The Unhappy Recap
Yesterday, I arrived at Holland Hill Elementary School just before 6 a.m. and set up signs on my car and prepared the handouts, otherwise known as palm cards, to help remind voters of their options. The Republican challengers were doing the same.
At 6, the door opened and the voting began. Throughout the next 14 hours, various combinations of RTM candidates and town wide candidates from both sides formed a gauntlet that as many voters skirted as endured.
We were all polite to the voters and to each other and the sun shone brightly, making for an ideal day for people to turn out. Being an off-year election, without a First Selectman race, people thought there’d be a low turnout. According to this morning’s numbers, slightly over 27% of district 8’s 3927 registered voters turned out, casting 1078 votes.
When I was not at the polls, I was at my desk, and managed to accomplish more work than I thought I could. Still, I was anxious and was back before my final shift was scheduled to begin. By then, I was growing concerned because the Republican candidates seemed to be favored by way of how they were greeted by folks coming to vote.
Finally, at 8, the polls closed and several of us from both sides sat at a table, awaiting the computerized tallies. Finally, around 8:20, one of the proctors came over and read the results from the top down. It was beginning to be clear more Republicans turned out and with the unaffiliated voters, were voting together.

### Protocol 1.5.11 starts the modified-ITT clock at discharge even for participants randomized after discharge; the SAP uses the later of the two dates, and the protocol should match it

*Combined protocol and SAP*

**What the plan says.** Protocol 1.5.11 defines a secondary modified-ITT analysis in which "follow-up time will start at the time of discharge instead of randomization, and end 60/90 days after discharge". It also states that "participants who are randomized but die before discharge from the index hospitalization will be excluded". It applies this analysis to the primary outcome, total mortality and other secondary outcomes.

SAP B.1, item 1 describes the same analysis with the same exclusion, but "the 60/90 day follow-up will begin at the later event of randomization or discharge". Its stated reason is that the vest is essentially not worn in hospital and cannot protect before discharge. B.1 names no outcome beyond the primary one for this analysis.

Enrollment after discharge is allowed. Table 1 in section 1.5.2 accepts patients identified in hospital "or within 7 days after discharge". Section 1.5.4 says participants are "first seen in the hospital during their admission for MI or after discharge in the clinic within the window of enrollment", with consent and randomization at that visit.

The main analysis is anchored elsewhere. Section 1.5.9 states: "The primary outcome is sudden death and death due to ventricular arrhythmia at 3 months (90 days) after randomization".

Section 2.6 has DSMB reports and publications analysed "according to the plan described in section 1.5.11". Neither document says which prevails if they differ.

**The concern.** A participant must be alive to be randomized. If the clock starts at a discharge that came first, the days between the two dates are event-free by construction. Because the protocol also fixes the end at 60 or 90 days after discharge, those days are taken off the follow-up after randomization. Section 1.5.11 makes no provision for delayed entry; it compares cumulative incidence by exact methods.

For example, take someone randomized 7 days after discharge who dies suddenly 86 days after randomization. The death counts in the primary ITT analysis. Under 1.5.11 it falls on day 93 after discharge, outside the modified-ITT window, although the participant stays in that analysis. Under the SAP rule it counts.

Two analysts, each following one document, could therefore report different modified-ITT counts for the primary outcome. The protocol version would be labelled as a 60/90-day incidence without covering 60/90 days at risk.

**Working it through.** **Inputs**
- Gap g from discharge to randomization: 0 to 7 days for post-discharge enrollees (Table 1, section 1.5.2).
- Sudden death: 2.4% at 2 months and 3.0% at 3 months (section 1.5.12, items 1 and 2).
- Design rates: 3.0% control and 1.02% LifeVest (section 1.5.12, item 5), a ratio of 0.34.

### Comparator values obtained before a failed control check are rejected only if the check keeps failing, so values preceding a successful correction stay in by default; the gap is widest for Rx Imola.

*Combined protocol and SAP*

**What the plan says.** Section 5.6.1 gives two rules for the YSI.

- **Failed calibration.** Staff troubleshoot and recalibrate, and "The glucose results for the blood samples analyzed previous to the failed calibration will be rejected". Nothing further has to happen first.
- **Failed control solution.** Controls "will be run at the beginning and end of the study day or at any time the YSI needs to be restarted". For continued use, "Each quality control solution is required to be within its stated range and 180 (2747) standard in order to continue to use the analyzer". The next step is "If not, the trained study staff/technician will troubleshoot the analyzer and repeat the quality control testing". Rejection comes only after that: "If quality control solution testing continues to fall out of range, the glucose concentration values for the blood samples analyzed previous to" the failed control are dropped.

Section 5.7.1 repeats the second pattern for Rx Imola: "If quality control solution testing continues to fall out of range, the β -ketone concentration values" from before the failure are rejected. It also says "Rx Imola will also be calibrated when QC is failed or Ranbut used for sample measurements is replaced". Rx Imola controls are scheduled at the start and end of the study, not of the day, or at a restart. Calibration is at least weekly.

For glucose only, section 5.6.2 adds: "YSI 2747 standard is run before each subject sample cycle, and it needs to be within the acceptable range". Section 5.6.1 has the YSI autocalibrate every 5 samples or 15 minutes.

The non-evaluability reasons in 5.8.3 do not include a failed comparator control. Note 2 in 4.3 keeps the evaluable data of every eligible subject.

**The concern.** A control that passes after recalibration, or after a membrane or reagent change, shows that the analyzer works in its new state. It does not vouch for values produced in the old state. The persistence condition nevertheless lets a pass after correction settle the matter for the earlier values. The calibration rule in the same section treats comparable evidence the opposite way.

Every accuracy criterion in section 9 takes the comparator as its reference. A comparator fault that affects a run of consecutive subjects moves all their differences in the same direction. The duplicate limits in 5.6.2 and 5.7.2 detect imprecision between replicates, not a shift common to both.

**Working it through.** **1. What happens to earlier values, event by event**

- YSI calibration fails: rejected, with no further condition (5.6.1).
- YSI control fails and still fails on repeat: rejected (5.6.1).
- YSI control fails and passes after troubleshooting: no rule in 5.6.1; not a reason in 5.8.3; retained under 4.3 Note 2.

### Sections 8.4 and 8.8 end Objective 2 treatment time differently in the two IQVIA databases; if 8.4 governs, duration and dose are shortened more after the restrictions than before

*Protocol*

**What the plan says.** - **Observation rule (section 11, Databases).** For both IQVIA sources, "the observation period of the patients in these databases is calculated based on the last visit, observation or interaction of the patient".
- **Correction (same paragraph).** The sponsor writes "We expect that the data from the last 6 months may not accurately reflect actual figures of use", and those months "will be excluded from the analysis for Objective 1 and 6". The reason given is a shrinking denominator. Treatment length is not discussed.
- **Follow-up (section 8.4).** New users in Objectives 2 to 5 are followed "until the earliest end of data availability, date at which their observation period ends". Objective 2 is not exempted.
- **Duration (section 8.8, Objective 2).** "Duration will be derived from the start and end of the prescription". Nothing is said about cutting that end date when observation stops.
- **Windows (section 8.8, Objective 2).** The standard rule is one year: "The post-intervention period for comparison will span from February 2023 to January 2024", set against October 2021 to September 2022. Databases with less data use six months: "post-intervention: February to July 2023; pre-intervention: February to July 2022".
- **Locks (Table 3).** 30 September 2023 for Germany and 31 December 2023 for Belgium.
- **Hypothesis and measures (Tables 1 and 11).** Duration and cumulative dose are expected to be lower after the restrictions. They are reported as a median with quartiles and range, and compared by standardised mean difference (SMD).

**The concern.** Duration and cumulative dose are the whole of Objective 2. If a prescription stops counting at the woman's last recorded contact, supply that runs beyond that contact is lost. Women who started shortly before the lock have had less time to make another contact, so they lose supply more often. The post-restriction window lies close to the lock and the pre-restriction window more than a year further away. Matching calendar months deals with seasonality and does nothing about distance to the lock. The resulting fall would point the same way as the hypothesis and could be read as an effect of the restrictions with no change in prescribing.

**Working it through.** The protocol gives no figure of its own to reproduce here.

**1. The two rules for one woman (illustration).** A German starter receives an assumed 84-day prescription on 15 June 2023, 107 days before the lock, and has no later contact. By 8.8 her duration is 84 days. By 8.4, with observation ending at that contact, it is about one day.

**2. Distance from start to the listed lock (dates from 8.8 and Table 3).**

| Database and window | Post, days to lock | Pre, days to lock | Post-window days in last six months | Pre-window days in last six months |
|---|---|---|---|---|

When Pat Jacobson, a longtime, popular public servant, got a meager showing for her run for Town Planning & Zoning, we knew a rout was underway. Finally, the RTM votes were read aloud. I cannot be certain who was more shocked and stunned, the Republicans who swept us or the incumbents who were suddenly tossed out of office.
By the time I arrived at the post-Election Party, it was a wake. The Republicans had stronger than expected showings across town. Our RTM majority went from 28-22 to a 38-12 minority. On the big screens around us, CNN was showing this was a national phenomenon.
This morning, analysts cite “economic discontent” as the main reason moderate Republicans and independents turned out in high numbers and caused a seismic sweep.
I await the final tallies and the demographic breakdowns from our Registrar of Voters before figuring out what really happened. My guess is, not enough Democrats felt motivated to come out, while unhappy Republicans and Indies saw a chance for change.
At the local level, I find this frustrating. There was no divisive issue charging the town debate. And when it comes to Fairfield issues, the people and not the party ideologies should matter most. Instead, people vote for party and not the merits of the individual candidates.
I am deeply disappointed by the results, the turnout, and the fact that I will no longer be able to serve. Once the wounds are licked, I’ll focus instead on the writing and see how the town fairs under the new management.
For the 388 of you who voted for me, thank you. I am deeply indebted to the Democratic Town Committee for their training, the support, and the opportunity to run. For everyone else who has been in touch, I appreciate your kind notes.